Picture this: you’ve got a component rendering a list of items, and each item has a button that deletes it. You want to update the list when an item is deleted, but how do you do that?

With Svelte’s createEventDispatcher function, you can send a message from the child component to the parent component.


In the child component, create a dispatcher and dispatch a message when the button is clicked:

	import { createEventDispatcher } from 'svelte';

	const dispatch = createEventDispatcher();

	function sendMsg() {

	export let item = '';

<button on:click={sendMsg}>
	Send Message

In the parent component, listen for the message and update the list:

	import { onMount } from 'svelte';
	import Inner from './Inner.svelte';

	let items = [];

	function handleRefresh() {
		items = [...items, Math.random().toString(36).split('').slice(2, 15)];

	onMount(() => {

{#each items as item}
	<Inner on:refresh={handleRefresh} {item} />
	<br />

Svelte Sending Messages Example

Named Slots

In Svelte, when you’re working with slots, you have the option to name them, which comes in handy when you want to pass multiple slots to a component.

Let’s say we have a card component like this:

		<slot name="title" />

		<slot name="content" />

	<slot name="footer">
		<p>I'm the default footer. I'll be used if no other footer is provided.</p>


We can use our card component like this:

	<h1 slot="title">Default title</h1>
	<p slot="content">Default content</p>

By adding a slot attribute to the element we want to pass to the slot and setting the value to the name of the slot, we can achieve this. It allows us to customize different parts of the card easily.

Named Slots in Svelte

Named Exports

By default, Svelte exports a component as the default export. However, if you need additional exports, you can use named exports.

In your component file:

<script context="module">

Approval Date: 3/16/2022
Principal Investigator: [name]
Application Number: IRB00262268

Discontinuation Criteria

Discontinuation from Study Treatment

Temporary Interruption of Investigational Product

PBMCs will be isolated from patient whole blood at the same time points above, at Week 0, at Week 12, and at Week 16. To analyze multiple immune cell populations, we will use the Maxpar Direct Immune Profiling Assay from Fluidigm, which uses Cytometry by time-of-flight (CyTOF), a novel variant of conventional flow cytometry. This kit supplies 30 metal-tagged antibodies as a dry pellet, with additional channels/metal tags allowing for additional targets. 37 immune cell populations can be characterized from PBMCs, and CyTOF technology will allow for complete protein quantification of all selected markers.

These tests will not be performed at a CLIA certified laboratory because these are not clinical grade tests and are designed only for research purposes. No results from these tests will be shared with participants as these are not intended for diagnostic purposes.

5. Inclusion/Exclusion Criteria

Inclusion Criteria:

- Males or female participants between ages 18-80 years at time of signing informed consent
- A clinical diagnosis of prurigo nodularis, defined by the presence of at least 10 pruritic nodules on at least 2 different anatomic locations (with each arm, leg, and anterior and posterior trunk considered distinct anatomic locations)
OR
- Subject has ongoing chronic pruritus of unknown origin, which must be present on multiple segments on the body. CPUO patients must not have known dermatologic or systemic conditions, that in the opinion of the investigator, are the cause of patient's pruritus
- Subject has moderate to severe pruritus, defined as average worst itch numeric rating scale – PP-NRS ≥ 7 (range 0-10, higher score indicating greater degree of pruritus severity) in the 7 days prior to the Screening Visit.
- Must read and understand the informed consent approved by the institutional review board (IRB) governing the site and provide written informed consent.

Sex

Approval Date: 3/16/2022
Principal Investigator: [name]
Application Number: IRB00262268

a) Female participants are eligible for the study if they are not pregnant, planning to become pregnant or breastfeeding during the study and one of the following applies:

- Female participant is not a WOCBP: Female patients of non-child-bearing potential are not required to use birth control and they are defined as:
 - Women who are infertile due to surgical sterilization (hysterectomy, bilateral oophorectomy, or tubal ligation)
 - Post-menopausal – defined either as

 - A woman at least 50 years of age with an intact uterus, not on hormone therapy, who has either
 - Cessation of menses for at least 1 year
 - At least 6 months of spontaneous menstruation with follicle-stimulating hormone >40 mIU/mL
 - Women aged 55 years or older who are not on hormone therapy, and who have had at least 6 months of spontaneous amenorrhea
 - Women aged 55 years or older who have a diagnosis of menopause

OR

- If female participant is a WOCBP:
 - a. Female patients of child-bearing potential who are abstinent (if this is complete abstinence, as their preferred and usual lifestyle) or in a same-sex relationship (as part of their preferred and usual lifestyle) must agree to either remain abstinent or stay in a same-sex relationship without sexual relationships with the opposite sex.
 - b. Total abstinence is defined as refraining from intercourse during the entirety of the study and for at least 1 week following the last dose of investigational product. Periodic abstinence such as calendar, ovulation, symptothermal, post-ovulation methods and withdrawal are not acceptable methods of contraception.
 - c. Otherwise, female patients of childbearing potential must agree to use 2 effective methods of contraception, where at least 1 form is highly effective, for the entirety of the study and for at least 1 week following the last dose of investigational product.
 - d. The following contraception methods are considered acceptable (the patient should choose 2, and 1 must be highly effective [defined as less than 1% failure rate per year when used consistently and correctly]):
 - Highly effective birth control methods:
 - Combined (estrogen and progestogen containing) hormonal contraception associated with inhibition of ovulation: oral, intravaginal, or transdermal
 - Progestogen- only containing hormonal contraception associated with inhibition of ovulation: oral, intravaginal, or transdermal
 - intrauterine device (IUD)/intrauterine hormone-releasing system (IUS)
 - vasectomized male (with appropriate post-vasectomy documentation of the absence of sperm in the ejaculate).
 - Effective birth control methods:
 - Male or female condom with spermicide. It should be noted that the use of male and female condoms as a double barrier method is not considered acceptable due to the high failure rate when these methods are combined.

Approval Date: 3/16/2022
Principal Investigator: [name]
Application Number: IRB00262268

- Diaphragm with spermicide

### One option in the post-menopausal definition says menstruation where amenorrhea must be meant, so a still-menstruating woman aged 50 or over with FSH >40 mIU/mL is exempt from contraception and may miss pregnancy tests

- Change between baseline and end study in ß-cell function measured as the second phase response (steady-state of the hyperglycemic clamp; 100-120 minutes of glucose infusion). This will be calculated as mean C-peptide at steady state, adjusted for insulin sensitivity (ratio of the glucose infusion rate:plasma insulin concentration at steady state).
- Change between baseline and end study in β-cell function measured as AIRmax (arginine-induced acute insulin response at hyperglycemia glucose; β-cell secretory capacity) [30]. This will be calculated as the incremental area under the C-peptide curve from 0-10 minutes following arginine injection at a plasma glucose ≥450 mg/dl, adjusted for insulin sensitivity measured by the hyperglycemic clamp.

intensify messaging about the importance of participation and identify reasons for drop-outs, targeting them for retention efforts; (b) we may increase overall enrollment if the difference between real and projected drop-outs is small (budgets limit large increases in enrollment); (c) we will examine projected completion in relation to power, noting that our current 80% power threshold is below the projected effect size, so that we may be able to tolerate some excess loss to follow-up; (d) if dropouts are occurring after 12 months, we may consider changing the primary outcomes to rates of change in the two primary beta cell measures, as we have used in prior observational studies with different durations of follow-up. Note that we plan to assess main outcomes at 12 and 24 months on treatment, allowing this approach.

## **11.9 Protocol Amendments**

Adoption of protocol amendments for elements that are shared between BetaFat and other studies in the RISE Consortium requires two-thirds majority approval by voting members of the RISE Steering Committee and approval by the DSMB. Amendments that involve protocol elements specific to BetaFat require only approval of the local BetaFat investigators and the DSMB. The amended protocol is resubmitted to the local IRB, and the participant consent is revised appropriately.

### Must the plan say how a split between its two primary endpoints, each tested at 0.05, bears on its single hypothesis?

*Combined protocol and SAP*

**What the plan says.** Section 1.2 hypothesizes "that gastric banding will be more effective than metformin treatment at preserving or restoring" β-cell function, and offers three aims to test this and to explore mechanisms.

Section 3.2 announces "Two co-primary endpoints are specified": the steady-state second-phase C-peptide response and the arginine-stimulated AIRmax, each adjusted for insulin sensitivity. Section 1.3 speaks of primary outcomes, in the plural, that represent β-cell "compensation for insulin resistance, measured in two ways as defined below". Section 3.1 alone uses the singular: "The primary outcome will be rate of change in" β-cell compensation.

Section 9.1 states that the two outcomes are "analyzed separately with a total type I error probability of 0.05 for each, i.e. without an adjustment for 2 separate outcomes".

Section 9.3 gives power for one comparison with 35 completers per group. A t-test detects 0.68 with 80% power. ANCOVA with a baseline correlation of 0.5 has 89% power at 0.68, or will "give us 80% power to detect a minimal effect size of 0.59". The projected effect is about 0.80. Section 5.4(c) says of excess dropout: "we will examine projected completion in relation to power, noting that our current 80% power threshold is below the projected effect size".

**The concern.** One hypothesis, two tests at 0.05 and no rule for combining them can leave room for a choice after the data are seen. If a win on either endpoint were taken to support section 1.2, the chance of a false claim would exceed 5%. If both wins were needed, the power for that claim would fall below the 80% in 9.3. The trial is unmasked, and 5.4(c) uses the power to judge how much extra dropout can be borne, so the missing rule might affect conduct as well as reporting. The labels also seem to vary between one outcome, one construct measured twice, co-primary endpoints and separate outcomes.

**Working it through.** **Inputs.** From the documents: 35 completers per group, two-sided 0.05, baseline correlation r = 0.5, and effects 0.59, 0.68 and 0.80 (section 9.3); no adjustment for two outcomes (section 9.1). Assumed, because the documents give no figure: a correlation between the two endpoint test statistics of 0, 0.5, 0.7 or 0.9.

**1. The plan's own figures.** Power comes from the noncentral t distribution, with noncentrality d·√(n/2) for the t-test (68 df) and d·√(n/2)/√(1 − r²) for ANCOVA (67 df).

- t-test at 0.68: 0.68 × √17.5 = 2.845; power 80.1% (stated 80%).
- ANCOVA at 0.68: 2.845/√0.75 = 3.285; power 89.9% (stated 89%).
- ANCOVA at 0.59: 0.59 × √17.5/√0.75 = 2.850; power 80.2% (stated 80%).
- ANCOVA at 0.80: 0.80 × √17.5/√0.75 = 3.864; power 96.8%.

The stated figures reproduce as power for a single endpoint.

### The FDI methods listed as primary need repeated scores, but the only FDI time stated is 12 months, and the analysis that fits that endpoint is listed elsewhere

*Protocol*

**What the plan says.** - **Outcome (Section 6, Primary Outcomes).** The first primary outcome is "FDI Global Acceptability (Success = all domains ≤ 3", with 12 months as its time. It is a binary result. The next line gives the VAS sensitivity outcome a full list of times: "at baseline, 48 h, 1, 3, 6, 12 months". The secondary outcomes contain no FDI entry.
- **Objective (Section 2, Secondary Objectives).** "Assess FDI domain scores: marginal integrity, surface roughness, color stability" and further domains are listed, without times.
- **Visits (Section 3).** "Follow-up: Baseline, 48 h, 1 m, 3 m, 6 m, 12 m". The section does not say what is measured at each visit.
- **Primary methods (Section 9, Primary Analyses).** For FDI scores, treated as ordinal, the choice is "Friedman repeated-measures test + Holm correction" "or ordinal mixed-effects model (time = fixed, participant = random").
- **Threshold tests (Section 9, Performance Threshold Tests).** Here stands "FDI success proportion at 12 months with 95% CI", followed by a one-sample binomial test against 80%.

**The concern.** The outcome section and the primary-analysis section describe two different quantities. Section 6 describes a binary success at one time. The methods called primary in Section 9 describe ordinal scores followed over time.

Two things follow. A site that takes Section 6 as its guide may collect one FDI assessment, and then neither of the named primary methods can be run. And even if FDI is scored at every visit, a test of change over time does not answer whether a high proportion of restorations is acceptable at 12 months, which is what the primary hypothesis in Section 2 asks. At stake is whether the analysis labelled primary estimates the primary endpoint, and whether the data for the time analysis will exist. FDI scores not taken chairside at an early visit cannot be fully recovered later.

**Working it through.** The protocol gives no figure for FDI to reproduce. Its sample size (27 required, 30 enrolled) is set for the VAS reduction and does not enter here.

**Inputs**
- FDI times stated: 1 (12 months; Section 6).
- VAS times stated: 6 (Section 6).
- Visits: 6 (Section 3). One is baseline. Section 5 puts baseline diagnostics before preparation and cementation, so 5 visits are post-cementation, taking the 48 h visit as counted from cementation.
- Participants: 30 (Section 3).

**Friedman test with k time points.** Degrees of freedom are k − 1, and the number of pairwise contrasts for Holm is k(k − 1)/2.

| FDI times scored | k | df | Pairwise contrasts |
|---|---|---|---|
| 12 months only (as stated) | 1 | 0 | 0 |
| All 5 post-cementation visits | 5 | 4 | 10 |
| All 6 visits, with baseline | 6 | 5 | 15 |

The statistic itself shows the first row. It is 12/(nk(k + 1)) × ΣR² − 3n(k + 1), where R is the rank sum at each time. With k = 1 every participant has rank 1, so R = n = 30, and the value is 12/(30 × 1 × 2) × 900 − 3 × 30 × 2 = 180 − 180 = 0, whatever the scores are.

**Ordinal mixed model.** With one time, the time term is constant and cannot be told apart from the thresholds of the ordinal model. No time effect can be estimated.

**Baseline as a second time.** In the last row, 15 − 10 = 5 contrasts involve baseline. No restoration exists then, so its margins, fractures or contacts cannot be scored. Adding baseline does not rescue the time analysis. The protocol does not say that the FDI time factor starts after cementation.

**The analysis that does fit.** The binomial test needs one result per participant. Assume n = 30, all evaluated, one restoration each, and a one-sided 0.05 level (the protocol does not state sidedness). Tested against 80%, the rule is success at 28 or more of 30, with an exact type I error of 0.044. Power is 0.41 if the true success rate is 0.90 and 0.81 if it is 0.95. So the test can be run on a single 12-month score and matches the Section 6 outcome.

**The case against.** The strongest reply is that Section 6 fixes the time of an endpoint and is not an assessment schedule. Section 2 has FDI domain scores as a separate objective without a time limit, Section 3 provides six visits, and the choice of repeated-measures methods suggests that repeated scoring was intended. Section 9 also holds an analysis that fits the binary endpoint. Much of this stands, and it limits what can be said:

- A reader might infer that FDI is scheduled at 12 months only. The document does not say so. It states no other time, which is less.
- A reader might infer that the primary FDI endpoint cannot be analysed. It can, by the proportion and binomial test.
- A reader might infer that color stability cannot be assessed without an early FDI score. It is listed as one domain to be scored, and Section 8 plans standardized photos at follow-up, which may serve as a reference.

export const name = 'Svelte';

	let test = 'test';

By adding the context="module" attribute to the first script tag, Svelte recognizes it as a module script.

You can then import the named export like this:

	import { name } from './Component.svelte';

This allows you to have multiple exports from a single component.

@const and @html Tags

While less known, the @const and @html tags can be useful in certain situations.


Inside an {#if} or {#each} block, you can use the @const tag to create a constant variable within the block.

{#each items as item}
	{@const index = item.index}

	<!-- Some code -->


	<!-- Some code -->

	<pre>I'm index {index}</pre>

This saves time by avoiding repetitive code and duplications.


The @html tag allows you to render HTML inside a component. Unlike React’s dangerouslySetInnerHTML, Svelte’s @html is straightforward to use. However, be cautious when using it, as it can lead to XSS attacks.

	let html = '<h1>HTML</h1>';

{@html html}

It provides a way to insert dynamic HTML content into your component, but be sure to sanitize any user-generated content before using it to prevent security issues.

Using @html Tag in Svelte


In conclusion, Svelte has proven to be a fantastic JavaScript compiler with its intuitive features like spring animations, transitions, named slots, and more. It offers a refreshing alternative to other frameworks. So, give it a try and start building amazing web applications with Svelte today!

Something wrong or just found a typo? Edit this page on GitHub and make a PR!